Overall, the Legacy 650E provides more cabin volume (1,656 cu ft) compared to the Gulfstream G280 (935cu.ft) and the Challenger 350 (860cu.ft). Typical executive seating for the G280 is nine, the Challenger 350 is 10, and the Legacy 650E is 13.
As depicted by Chart B and using Hamburg, Germany as the origin point, the Legacy 650E (3,919nm) shows more range coverage than either the Gulfstream G280 (3,646nm) or the Challenger 350 (3,250nm).
CHART B: Embraer Legacy 650E vs Gulfstream G280 vs Challenger 350 Range Comparison
Meanwhile, the maximum certified ceiling is 45,000ft for the Gulfstream 280 and Challenger 350, whereas the Legacy 650E has a lower ceiling at 41,000ft.
Note: For business jets, ‘four pax with available fuel’ represents the maximum IFR range of the aircraft at Long-Range Cruise with four passenger seats occupied. NBAA IFR fuel reserve calculations are for a 200nm alternate. The lines depicted do not include winds aloft or any other weather-related considerations.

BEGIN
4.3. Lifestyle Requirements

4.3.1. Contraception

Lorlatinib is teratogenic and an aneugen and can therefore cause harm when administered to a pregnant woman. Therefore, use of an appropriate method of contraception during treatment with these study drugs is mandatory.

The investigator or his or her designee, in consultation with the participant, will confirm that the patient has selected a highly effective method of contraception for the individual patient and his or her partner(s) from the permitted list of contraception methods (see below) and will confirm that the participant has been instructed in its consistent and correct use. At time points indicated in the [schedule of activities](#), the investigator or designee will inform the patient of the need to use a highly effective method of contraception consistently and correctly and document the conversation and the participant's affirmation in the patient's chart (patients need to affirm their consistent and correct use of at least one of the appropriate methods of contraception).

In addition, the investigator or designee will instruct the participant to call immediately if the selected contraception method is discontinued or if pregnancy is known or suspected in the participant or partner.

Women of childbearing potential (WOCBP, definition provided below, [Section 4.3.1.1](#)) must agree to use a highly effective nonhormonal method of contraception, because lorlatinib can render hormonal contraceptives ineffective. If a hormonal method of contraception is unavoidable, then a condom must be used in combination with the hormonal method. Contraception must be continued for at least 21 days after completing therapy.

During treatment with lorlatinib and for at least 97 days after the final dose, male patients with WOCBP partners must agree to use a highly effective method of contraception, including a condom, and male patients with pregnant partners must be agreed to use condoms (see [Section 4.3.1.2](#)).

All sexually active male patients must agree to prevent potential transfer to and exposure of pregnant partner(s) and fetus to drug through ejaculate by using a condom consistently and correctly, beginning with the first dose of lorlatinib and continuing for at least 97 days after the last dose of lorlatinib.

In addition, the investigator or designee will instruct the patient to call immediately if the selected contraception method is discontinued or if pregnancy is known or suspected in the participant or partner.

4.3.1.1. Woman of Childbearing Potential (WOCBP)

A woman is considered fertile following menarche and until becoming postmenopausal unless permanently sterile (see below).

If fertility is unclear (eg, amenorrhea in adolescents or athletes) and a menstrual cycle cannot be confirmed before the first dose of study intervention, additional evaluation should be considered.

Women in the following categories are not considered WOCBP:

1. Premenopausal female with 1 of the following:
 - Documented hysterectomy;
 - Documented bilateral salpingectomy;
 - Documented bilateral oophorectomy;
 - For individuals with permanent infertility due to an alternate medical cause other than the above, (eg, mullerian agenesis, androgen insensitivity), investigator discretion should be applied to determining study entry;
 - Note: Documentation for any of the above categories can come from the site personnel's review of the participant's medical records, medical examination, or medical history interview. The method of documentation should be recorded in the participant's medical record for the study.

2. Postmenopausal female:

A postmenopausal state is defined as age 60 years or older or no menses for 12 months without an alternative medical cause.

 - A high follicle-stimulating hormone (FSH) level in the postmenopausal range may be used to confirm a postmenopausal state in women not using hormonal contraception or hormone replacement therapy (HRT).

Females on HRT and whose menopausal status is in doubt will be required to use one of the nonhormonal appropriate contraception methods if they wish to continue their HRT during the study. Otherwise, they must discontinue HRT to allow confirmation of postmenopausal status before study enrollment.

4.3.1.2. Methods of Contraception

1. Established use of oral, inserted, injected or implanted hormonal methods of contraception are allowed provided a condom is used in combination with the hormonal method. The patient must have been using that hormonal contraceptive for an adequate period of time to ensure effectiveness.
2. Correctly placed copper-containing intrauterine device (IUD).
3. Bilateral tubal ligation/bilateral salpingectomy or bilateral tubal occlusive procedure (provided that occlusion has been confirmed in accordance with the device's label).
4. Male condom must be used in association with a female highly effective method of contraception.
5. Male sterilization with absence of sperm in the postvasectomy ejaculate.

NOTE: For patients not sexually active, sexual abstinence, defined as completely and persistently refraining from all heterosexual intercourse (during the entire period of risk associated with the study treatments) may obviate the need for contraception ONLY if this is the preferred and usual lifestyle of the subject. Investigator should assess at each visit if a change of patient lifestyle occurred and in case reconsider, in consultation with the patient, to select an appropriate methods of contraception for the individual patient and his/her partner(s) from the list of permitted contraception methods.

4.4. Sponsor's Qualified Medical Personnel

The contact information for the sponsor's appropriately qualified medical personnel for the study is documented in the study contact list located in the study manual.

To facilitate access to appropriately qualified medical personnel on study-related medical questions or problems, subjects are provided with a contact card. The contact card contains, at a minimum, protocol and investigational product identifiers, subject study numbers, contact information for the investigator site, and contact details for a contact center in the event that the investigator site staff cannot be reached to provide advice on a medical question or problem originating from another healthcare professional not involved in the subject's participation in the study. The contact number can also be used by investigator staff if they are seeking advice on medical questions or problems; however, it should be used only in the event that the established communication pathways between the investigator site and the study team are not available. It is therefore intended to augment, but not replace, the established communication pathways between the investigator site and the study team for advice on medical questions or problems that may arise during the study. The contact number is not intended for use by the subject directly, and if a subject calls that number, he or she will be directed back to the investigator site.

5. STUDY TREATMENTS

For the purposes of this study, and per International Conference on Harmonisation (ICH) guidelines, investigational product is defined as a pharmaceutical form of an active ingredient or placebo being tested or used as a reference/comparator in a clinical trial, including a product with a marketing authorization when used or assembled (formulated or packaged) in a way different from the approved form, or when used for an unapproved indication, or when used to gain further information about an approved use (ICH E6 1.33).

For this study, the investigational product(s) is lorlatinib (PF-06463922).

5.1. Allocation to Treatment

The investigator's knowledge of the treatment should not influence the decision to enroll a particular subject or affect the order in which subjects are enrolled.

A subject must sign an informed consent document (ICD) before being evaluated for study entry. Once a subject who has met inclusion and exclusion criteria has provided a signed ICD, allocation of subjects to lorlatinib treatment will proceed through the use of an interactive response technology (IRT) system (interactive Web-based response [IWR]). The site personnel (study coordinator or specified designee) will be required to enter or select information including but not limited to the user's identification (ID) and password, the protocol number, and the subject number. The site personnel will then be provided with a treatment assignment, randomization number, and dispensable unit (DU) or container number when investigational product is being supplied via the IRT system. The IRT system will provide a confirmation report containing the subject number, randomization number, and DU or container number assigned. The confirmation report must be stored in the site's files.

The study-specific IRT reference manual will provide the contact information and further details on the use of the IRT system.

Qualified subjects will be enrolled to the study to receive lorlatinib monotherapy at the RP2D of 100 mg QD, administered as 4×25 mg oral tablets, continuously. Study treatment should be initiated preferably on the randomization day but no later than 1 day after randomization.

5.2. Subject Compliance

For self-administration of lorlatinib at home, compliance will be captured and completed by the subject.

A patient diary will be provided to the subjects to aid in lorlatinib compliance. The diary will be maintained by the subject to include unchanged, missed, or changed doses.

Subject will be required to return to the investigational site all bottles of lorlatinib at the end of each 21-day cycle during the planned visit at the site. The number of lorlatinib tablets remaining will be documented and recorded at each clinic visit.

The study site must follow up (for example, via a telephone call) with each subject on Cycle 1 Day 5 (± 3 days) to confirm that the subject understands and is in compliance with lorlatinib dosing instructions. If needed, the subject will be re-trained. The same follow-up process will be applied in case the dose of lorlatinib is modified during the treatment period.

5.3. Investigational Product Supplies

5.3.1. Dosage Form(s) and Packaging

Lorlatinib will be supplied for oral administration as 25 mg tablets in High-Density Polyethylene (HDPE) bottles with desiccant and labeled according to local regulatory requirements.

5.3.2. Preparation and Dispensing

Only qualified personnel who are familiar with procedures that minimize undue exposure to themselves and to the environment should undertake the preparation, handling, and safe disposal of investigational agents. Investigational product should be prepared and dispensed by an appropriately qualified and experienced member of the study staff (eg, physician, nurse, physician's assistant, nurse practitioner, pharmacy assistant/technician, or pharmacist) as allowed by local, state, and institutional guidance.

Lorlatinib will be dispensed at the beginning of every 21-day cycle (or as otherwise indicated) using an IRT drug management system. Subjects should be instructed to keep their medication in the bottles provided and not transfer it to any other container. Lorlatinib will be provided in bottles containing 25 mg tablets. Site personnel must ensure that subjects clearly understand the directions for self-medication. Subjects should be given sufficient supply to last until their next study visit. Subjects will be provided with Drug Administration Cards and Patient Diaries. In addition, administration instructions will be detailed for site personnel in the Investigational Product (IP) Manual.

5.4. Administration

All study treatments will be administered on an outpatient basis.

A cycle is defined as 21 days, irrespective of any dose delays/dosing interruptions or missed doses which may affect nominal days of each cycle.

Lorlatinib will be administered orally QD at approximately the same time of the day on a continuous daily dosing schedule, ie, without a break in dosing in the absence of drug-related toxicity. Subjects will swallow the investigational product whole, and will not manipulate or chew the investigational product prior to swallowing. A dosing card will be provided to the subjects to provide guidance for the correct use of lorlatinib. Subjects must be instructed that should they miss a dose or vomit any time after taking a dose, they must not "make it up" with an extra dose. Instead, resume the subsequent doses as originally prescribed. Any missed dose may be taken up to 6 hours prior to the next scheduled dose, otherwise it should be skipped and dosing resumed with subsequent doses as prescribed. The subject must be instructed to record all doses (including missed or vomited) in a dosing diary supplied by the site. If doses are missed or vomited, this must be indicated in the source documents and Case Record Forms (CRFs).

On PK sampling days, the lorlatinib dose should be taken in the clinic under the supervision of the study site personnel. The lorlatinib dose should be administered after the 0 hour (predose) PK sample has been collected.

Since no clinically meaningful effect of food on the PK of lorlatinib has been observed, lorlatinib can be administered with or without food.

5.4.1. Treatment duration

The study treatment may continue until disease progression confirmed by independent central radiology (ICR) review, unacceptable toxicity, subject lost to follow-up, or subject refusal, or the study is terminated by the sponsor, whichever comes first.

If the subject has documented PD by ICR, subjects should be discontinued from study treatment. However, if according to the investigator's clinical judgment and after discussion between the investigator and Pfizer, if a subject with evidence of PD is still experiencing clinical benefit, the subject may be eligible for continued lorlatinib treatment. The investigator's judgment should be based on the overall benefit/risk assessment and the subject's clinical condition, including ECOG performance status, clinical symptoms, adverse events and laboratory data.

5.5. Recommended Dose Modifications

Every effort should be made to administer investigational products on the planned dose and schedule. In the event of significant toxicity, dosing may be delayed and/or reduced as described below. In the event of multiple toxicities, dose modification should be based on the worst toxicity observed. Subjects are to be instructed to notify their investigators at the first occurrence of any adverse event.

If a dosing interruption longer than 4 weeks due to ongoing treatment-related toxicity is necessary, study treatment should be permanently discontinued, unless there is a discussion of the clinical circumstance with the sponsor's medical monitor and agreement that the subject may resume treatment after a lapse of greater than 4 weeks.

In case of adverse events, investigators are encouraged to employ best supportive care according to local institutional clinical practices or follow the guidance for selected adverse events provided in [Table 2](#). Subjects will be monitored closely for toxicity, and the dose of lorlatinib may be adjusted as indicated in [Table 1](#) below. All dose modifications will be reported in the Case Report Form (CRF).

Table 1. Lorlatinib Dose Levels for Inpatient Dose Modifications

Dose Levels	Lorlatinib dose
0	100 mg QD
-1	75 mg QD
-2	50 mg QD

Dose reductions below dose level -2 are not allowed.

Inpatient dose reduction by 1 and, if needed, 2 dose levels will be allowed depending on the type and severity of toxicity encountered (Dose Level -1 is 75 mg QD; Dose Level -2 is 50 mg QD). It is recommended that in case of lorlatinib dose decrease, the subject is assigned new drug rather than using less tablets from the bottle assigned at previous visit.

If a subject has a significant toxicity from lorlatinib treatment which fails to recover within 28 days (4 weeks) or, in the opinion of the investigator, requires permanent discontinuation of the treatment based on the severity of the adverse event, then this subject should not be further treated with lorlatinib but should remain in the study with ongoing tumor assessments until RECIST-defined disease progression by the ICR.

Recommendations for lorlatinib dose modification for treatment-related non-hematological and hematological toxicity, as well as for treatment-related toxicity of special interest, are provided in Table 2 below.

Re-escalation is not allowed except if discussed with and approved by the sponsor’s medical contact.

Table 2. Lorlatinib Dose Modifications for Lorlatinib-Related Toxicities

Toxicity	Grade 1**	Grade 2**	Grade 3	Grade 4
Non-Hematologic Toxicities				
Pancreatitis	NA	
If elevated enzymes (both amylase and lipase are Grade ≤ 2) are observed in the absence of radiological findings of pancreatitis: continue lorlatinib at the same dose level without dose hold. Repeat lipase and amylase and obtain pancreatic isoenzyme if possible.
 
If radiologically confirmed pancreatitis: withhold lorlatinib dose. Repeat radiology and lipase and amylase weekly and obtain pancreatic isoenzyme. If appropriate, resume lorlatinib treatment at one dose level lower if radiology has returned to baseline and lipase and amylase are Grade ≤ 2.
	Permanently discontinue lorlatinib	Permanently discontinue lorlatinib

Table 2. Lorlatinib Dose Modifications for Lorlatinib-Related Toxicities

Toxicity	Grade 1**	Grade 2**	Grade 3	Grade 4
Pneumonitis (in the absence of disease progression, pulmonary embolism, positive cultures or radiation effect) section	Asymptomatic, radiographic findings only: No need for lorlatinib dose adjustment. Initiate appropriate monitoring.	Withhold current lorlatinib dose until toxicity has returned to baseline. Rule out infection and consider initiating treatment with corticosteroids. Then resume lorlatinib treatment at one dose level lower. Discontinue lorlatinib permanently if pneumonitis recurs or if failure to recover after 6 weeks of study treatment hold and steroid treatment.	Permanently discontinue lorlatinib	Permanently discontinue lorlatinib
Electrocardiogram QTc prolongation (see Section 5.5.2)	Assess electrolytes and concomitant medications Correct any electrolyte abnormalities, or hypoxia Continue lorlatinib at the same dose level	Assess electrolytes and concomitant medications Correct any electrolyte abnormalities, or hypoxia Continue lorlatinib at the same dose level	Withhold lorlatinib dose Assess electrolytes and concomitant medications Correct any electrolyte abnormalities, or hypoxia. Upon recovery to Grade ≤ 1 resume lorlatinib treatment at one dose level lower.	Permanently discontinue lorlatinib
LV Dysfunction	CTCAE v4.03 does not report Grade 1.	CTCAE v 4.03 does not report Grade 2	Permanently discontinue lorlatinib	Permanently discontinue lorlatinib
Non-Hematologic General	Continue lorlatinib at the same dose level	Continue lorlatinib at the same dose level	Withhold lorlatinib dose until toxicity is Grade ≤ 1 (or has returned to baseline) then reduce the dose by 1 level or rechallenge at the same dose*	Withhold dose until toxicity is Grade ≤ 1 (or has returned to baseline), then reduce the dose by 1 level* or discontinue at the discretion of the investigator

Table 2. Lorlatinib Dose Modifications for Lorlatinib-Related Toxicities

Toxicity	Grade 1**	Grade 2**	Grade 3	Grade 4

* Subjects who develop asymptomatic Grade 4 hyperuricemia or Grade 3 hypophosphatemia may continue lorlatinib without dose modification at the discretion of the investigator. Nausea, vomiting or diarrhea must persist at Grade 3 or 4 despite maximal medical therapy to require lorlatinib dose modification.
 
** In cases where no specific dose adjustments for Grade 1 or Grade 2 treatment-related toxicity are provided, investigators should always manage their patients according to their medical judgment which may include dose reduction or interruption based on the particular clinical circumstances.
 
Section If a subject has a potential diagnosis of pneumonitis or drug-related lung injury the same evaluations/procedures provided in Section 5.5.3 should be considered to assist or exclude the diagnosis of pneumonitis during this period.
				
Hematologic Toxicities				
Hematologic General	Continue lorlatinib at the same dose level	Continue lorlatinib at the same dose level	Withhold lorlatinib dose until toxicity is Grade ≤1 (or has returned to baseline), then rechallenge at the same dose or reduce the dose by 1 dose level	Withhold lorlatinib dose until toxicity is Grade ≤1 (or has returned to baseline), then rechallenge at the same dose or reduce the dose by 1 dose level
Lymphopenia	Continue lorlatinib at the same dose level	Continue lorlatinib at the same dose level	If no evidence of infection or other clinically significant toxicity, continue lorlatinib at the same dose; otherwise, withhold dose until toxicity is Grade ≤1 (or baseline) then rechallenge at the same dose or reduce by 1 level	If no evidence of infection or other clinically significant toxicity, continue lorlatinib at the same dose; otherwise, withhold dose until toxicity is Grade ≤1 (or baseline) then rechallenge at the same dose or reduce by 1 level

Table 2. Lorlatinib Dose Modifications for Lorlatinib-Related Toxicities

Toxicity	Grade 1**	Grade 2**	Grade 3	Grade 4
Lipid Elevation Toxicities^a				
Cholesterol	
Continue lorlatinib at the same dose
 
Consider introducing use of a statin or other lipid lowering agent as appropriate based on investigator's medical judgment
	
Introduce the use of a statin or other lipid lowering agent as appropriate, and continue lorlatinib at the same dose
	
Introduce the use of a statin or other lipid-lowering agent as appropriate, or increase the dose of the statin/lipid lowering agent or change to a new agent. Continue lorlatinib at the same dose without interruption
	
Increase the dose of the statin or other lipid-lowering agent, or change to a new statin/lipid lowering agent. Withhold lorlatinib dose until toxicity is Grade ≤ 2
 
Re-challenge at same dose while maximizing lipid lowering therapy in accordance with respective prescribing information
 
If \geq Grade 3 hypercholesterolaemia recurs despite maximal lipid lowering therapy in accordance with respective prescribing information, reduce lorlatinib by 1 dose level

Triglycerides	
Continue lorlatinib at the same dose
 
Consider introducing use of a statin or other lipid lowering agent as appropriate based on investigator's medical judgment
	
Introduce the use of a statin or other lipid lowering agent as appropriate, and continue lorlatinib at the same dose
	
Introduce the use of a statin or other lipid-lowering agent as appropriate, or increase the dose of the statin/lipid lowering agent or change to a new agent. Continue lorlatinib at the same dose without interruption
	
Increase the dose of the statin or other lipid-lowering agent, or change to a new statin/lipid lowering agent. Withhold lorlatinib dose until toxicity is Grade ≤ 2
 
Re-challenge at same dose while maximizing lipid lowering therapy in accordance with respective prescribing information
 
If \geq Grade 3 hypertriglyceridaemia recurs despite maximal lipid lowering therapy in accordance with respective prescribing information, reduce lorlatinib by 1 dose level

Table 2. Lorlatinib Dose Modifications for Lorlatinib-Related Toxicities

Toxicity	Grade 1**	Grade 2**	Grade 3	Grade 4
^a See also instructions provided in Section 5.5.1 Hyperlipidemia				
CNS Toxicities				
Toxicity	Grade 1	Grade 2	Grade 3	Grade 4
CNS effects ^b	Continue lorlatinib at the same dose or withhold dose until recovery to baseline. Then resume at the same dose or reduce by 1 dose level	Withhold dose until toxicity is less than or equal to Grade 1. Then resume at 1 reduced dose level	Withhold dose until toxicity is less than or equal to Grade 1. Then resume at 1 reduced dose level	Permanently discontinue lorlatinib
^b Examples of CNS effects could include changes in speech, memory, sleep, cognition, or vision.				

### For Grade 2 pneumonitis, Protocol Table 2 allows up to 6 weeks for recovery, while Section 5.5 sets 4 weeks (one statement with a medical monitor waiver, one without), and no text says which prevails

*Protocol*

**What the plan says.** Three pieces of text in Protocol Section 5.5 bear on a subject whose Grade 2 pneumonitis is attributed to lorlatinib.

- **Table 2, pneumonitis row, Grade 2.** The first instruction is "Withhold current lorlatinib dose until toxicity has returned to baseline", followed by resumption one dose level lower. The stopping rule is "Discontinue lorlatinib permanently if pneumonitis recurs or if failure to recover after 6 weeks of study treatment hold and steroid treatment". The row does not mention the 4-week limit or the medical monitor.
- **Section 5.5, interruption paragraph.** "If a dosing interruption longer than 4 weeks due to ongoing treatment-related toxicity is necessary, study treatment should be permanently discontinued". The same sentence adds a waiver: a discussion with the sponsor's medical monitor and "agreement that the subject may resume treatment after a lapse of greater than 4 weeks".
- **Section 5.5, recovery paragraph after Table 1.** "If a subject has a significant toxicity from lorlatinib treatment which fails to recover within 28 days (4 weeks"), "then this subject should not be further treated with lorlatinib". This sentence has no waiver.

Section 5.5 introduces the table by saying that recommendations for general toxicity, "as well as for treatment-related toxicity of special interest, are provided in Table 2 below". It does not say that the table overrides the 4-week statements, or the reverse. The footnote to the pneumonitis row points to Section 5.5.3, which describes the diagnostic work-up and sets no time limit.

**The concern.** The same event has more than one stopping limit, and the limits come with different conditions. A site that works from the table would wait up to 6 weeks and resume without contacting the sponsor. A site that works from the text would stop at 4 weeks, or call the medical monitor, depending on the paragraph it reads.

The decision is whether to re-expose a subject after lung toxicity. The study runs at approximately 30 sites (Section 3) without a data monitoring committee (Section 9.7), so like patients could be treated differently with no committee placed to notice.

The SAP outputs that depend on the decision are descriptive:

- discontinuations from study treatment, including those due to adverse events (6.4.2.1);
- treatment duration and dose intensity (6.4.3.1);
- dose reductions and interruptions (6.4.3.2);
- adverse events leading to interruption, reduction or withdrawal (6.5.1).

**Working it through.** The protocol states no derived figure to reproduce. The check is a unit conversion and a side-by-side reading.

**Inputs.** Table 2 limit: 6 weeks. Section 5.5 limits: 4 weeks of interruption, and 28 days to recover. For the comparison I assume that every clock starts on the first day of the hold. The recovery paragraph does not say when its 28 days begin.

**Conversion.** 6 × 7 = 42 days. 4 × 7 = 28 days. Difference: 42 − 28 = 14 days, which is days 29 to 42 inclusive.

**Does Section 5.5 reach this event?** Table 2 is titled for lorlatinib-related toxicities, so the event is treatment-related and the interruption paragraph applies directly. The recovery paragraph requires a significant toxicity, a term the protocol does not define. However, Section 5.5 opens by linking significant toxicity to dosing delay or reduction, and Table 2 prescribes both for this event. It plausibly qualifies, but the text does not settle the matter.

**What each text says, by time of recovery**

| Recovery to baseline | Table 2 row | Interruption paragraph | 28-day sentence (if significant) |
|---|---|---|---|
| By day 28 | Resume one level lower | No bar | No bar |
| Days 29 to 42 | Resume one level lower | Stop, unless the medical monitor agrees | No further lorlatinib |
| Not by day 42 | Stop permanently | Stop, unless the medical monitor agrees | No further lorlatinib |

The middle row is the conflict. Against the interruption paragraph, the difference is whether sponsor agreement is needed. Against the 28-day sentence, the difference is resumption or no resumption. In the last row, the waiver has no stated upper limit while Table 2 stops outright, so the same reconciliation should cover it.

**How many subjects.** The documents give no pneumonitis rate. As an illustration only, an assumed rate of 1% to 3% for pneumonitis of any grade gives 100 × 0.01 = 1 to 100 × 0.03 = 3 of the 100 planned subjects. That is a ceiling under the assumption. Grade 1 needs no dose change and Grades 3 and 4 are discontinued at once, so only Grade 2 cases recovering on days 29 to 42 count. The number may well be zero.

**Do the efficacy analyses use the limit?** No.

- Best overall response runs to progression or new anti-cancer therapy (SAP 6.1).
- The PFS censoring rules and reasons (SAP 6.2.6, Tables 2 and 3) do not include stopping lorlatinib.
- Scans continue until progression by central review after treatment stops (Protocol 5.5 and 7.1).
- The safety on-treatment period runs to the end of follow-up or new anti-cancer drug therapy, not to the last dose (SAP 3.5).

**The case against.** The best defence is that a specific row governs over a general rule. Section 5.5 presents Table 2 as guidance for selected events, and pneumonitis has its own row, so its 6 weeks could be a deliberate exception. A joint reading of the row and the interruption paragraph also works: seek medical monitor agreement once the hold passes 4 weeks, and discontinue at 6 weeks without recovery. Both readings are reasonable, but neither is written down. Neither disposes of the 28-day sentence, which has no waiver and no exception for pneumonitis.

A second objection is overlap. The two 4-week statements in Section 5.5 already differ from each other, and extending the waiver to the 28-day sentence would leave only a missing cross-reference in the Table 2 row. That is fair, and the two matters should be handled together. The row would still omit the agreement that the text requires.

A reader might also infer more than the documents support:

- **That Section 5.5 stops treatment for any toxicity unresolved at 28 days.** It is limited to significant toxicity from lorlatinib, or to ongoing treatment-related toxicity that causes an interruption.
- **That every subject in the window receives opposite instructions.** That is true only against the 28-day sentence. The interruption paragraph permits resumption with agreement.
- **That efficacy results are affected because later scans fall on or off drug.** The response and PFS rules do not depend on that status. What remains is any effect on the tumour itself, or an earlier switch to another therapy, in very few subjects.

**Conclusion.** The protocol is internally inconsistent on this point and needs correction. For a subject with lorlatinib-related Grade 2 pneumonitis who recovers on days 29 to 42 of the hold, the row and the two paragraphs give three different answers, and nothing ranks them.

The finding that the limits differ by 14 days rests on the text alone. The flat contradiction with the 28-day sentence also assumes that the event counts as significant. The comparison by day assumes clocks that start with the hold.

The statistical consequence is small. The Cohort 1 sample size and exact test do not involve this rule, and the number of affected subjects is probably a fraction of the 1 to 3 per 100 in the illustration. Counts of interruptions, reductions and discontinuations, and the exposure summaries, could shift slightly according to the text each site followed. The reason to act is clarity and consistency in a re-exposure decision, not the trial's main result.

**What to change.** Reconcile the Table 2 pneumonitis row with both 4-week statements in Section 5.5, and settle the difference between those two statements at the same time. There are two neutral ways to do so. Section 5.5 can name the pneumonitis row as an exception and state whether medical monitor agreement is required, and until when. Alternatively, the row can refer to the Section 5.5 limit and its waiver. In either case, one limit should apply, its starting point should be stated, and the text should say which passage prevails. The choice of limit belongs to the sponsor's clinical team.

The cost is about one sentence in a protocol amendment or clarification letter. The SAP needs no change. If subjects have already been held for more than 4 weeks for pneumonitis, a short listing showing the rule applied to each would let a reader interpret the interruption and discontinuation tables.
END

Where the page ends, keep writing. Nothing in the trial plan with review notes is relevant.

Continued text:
The Legacy 650E is powered by two Rolls-Royce AE3007A2 engines with a thrust rating of 9,020lbs. The Gulfstream 280 is powered by two Honeywell HTF7250G engines with less trust rating (7,624lbs). Lastly, the Challenger 350 is also powered by two Honeywell HTF7350 engines each offering 7,323lbst.
Total Variable Cost
The ‘Total Variable Cost’ illustrated in Chart C is defined as the cost of fuel, maintenance labor, scheduled parts and miscellaneous trip expenses. The Total Variable Cost for the Legacy 650E is $2,780/hour, which is 14.9% more expensive than the Challenger 350 ($2,420/hour). The G280 has the lowest variable cost at $2,260/hour, per JETNET.
CHART C: Embraer Legacy 650E vs Gulfstream G280 vs Challenger 350 Operating Cost Comparison
Aircraft Comparison Table
Table B contains the new prices (per B&CA) for a 2019 model Legacy 650E, Gulfstream G280 and Challenger 350. The long-range cruise speed and range numbers are sourced from B&CA, while the cabin volumes are from Conklin & de Decker.